Concussions are down, according to data compiled by the Michigan High School Athletic Association during its third year of collecting head injury reports from member high schools. The work is not done – but this year’s data reinforces trends that emerged during the first two years of reporting and will assist the MHSAA as it explores solutions to continue reducing the incidence of head injuries in school sports.
The 2017-18 concussion report found a 9.6-percent decrease in the number of confirmed concussions from the previous year. Student-athletes at MHSAA member high schools encountered during 2017-18 a total of 3,580 head injuries – or 4.8 per member school, compared to the 2016-17 average of 5.2. Total participation in MHSAA sports for 2017-18 was 284,920 – with students counted once for each sport he or she played – and only 1.3 percent of participants experienced a head injury, down from 1.4 in 2016-17 and 1.6 percent the first year of the study.
As first mandated in 2015-16, member schools are required to report head injuries to the MHSAA identifying the sport that each student-athlete was participating in and whether the injury was sustained during practice or competition. Schools also are required to designate at which level – varsity, junior varsity or freshman – the injury occurred.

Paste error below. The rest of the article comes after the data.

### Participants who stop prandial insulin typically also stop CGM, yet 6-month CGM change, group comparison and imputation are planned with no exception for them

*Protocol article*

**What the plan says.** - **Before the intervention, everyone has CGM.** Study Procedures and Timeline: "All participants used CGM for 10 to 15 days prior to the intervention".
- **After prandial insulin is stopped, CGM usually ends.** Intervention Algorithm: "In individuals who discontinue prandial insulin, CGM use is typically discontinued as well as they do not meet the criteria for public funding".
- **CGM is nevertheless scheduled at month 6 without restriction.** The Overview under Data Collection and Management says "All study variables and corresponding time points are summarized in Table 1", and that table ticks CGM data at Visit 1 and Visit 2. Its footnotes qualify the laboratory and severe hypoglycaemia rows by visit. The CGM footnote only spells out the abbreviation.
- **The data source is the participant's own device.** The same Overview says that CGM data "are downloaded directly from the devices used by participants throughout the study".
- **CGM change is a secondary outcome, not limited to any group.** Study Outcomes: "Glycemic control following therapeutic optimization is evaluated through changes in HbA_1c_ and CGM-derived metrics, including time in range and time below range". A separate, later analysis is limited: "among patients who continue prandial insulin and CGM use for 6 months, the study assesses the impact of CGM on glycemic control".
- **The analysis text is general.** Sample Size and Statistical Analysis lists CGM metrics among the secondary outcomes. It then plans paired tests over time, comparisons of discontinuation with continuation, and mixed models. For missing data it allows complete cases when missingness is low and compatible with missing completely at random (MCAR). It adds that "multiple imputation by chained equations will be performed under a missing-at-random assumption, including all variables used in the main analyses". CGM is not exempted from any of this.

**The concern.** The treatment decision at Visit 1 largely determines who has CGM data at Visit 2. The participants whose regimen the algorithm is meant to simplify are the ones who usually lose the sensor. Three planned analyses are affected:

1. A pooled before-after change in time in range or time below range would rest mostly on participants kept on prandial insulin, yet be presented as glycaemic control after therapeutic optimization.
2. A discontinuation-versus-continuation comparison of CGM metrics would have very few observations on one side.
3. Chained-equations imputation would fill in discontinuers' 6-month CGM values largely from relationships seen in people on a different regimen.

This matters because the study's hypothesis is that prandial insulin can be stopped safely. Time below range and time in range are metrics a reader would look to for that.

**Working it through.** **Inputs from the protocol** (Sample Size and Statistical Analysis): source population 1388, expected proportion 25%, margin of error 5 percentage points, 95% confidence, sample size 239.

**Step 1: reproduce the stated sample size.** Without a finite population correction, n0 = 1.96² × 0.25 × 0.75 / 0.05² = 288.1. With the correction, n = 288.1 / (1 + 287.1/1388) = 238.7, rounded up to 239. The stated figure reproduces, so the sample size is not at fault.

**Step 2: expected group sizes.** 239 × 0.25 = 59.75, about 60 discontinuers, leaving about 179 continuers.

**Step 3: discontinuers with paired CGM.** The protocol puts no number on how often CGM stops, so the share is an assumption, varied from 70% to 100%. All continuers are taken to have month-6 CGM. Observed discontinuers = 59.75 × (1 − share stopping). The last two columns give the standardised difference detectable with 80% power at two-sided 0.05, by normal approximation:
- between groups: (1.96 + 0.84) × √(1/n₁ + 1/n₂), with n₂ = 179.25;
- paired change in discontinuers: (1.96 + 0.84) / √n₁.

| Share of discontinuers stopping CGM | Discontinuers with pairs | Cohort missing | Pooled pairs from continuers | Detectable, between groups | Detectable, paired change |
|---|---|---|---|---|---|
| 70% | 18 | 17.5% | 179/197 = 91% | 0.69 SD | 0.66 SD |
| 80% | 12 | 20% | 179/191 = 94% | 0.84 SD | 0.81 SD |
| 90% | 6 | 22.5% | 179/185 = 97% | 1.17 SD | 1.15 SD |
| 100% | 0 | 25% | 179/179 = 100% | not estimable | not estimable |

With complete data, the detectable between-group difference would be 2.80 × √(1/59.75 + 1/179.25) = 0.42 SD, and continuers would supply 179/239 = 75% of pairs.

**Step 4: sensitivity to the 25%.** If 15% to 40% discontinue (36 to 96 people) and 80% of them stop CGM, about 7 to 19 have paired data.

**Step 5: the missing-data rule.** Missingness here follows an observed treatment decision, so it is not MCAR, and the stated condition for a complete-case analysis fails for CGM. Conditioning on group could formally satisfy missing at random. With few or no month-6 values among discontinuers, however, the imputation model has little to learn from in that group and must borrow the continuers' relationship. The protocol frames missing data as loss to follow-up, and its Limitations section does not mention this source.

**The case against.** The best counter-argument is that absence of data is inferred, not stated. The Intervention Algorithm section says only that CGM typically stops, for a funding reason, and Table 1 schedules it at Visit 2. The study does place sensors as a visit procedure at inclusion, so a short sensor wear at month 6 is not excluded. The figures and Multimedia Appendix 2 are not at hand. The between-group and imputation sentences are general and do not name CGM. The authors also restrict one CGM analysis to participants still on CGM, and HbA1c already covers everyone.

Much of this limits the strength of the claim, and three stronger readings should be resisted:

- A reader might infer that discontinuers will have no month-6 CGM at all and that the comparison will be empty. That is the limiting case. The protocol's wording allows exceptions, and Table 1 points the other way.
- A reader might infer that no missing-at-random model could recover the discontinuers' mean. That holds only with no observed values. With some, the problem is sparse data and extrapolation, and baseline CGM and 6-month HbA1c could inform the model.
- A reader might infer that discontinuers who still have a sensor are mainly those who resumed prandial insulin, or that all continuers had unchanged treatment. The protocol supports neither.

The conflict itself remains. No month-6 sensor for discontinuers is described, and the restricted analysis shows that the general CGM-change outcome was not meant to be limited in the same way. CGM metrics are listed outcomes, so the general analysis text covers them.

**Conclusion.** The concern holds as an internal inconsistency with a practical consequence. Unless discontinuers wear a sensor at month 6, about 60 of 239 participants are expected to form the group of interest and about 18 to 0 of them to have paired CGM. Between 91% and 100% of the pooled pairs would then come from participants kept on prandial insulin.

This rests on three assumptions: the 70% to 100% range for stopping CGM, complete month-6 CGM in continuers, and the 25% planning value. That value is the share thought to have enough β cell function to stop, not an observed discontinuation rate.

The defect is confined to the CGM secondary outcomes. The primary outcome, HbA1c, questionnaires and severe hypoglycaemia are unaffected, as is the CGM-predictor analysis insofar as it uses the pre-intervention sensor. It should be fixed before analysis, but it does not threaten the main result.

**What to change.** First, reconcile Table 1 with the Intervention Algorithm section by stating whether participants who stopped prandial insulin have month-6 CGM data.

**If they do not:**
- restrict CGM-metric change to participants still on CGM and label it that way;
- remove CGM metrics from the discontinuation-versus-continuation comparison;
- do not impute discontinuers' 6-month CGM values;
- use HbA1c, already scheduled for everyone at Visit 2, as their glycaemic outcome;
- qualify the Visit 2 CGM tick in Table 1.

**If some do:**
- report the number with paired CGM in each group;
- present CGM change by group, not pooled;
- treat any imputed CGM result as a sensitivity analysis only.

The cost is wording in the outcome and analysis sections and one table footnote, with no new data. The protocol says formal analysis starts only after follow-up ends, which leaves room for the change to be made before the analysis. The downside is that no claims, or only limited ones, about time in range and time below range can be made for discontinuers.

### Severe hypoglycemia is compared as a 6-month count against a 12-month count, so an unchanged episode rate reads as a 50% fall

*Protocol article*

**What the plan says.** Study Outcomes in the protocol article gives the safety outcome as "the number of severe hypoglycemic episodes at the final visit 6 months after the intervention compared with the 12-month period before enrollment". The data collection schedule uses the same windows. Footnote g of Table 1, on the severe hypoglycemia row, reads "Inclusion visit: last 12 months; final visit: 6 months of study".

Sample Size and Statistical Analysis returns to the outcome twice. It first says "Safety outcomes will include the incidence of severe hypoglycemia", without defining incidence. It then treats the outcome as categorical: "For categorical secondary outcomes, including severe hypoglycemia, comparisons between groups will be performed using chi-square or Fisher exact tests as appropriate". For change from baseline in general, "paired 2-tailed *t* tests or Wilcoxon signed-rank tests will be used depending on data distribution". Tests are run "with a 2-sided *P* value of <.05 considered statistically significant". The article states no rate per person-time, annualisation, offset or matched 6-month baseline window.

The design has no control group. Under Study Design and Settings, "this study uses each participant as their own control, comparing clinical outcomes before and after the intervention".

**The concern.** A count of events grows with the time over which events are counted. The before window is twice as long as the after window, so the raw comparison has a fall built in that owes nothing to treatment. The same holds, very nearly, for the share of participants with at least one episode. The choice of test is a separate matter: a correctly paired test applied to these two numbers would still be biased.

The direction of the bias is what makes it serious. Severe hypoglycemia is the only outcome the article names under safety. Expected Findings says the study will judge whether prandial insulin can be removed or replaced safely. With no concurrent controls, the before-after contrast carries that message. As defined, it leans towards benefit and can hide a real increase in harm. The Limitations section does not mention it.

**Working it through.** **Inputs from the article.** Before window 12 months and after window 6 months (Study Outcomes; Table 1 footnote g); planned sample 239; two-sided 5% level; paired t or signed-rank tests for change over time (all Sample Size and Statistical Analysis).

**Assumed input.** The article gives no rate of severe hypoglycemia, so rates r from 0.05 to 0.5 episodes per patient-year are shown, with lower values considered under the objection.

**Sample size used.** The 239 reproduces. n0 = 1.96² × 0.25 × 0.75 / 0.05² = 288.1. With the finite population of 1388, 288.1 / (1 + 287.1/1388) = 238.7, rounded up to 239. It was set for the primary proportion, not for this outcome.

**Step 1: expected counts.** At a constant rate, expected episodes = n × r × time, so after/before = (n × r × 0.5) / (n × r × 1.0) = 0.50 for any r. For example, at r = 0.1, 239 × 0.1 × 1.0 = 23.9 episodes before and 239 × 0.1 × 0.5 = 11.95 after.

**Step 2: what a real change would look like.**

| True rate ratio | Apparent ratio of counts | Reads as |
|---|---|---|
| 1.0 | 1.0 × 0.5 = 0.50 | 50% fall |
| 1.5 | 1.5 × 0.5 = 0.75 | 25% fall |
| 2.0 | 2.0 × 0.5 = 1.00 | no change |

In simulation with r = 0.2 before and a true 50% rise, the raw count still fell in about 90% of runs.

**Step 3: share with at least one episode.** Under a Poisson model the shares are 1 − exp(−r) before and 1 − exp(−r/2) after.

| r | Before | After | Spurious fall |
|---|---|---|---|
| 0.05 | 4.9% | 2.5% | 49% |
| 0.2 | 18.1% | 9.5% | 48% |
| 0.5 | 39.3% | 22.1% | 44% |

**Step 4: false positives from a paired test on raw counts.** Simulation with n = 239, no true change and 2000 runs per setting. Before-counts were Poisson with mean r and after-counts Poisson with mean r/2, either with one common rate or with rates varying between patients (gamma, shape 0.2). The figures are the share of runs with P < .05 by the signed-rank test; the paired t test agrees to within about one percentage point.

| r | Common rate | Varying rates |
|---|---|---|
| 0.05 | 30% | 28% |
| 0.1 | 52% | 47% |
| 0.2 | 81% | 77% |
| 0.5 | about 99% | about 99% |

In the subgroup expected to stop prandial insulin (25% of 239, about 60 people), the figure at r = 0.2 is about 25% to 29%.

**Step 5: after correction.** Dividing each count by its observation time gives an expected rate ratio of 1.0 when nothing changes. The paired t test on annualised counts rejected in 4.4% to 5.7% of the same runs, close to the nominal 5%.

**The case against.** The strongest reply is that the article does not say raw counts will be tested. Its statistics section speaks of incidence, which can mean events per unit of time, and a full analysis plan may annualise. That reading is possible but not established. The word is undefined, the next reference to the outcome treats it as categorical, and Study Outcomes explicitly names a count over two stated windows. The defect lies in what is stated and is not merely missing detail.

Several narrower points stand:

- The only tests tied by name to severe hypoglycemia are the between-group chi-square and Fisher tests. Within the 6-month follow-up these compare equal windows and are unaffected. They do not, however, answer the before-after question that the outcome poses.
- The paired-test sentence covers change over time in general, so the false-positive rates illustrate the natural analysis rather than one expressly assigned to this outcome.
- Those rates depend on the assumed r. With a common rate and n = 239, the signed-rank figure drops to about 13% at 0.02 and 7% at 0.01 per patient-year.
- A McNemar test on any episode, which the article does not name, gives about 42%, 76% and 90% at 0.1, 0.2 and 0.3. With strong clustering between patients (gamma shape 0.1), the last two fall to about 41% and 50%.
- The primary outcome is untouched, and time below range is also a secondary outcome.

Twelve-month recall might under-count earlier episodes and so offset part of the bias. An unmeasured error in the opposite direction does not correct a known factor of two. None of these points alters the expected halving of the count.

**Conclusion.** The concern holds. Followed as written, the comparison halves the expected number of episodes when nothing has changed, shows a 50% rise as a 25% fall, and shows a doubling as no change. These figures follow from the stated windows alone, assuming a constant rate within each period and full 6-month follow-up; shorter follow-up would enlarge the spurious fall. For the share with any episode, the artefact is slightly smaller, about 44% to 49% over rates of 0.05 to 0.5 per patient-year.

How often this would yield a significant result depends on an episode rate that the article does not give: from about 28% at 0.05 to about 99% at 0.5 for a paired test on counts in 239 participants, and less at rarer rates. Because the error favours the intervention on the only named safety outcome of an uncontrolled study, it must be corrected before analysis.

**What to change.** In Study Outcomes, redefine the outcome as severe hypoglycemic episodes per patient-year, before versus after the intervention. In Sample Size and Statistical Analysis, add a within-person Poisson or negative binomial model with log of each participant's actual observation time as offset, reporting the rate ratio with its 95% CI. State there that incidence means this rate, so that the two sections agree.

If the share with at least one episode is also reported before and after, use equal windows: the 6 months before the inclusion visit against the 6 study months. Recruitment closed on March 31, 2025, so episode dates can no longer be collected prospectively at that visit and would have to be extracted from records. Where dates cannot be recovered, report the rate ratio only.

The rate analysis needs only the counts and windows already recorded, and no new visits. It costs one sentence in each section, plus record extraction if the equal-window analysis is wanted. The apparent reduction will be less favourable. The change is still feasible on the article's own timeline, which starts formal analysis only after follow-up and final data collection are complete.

The full report of all head injuries experienced during 2017-18 by student-athletes at MHSAA member high schools – including percentages by sport (per 1,000 participants), gender and team level, as well as data tracking when athletes returned to play – is available on the Health & Safety page of the MHSAA Website at https://www.mhsaa.com/portals/0/Documents/health%20safety/concussionreport1718.pdf.
Consistent with the first two years of the study, the MHSAA received data from more than 99 percent of its member high schools after the fall, winter and spring seasons and continued to track each injury report through its conclusion this summer. Member junior high and middle schools also were allowed, although not mandated, to report their potential head injuries; and those findings are not part of the published report.
The decrease in overall head injury reports collected for 2017-18 follows a similar reduction from 2015-16 to 2016-17 – and brings the total decrease to 19.6 percent fewer reports since the first year of the study.